Iron and Clay


Who can accurately predict the future of a Europe that is split down the middle and side to side with every effort toward further integration seemingly only augmenting the chaos? Europe is rapidly approaching its next great crossroads. It cannot continue indefinitely as it is—a gigantic rumbling conglomerate that could be shot in the foot and crippled by any one of its dissenting parts.

It would be hard to overstate the extent of Europe’s divisions. They range across the spectrum—political, historical, economic, philosophical and religious. Small countries look suspiciously upon the large; the poor are mistrustful of the rich; the accession countries are wary of the six founding members; those within the eurozone look down on those without.

Earlier in the year, disputes erupted over the war in Iraq, with every former Soviet-bloc country supporting it, much to the chagrin of their western soon-to-be “big brothers.” Developments in military and defense integration, supported largely by Germany and France, are hotly contested by some countries that fear an EU military will challenge the U.S.-led nato.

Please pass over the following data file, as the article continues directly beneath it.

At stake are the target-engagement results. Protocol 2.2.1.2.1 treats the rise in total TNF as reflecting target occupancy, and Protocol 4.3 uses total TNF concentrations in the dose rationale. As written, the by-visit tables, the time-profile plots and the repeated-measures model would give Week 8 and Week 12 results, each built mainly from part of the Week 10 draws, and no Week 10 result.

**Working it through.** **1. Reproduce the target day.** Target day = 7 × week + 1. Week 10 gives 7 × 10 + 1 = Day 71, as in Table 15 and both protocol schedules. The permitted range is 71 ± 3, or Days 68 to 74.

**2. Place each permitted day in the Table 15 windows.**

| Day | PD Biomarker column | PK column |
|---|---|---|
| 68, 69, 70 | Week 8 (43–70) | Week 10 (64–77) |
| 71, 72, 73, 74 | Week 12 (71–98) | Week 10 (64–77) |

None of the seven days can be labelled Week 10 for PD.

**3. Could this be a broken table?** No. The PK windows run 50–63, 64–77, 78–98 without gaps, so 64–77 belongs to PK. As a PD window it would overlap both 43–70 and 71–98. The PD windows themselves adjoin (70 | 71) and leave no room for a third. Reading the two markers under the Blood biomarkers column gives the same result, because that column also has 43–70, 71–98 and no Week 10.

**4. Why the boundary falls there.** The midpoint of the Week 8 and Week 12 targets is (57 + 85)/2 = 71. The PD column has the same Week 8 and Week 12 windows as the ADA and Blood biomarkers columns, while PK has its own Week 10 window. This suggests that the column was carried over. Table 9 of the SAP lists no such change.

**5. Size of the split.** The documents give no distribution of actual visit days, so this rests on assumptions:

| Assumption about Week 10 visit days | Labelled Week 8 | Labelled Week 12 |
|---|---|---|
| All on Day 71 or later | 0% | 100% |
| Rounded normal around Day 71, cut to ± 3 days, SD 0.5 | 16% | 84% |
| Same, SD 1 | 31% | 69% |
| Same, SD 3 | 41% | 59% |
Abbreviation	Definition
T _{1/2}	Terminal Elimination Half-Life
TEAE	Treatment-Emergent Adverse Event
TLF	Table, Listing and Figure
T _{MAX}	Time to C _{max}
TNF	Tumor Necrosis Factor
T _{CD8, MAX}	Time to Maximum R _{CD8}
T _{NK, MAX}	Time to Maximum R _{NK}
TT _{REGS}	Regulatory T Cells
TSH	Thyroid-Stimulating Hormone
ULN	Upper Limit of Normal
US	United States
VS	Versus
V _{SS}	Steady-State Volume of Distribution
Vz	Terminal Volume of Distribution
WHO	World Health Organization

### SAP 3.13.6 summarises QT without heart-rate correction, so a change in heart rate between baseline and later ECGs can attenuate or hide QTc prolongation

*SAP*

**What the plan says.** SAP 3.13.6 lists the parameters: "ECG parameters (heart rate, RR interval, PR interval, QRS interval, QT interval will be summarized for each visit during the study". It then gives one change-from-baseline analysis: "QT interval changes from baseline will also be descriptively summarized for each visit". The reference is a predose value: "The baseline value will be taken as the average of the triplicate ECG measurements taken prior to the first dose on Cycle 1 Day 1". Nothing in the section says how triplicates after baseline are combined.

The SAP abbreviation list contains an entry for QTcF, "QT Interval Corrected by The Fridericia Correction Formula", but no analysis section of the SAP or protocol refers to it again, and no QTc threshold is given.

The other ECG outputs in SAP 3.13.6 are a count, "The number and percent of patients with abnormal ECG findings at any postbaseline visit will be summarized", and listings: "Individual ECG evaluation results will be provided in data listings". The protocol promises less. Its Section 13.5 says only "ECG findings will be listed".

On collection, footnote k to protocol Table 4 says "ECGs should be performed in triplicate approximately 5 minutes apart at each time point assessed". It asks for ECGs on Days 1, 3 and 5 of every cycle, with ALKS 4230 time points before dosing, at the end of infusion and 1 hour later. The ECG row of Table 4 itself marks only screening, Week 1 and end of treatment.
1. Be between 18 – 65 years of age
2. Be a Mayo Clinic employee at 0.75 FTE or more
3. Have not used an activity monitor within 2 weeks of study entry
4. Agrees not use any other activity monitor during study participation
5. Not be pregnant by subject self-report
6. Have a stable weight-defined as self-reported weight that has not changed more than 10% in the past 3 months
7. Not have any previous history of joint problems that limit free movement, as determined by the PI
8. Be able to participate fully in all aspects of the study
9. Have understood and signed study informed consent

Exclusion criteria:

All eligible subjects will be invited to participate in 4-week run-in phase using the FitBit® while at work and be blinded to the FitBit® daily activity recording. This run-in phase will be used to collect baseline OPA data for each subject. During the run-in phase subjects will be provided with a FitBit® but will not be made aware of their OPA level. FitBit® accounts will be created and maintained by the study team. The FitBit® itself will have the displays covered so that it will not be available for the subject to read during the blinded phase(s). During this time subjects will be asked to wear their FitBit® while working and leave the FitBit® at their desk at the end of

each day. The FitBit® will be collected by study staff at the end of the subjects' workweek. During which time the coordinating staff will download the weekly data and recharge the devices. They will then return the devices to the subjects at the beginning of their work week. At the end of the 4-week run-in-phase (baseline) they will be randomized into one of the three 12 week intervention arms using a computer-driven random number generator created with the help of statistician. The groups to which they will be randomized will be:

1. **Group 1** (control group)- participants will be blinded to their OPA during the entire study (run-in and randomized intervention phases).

The setting up of an EU president and EU foreign minister, and the reduction to 15 (from 20) full-time commissioners that will represent the soon-to-be 25 members of the EU, are controversial points now included in the draft EU constitution. They are opposed by many of the smaller countries, which see their voices and political weight slipping away because of these proposals.

Any constitutional treaty must currently be approved unanimously by the enlarged EU. It is not difficult to foresee the problems inherent in this requirement.

In a veiled threat to Britain, the real thorn in the EU’s side, the office of the European Commission president foreshadowed the prospective outcome of the EU’s present difficulties: “A spokesman for Romano Prodi, European Commission president, admits it will be a ‘huge challenge for our communication efforts’ to sell the [constitution]. If it is not ratified, Europe faces the messy choice of grinding to a halt or possibly having to expel one of its members” (Financial Times, London, Sept. 17).

Sweden recently made waves when it rejected, by a clear majority, a referendum to replace its national currency with the euro. The Danes have also rejected the euro. Over 70 percent of Britons are against it. And who could forget the double arm-twisting to get the Irish to accept the European currency?

What is the future of this shaky European combine? “The EU faces a tough choice. It could either let the founder members cooperate ever more closely, while others stay outside the process; or it could simply move at the speed of the slowest” (ibid.). We can be sure that it will not be the latter.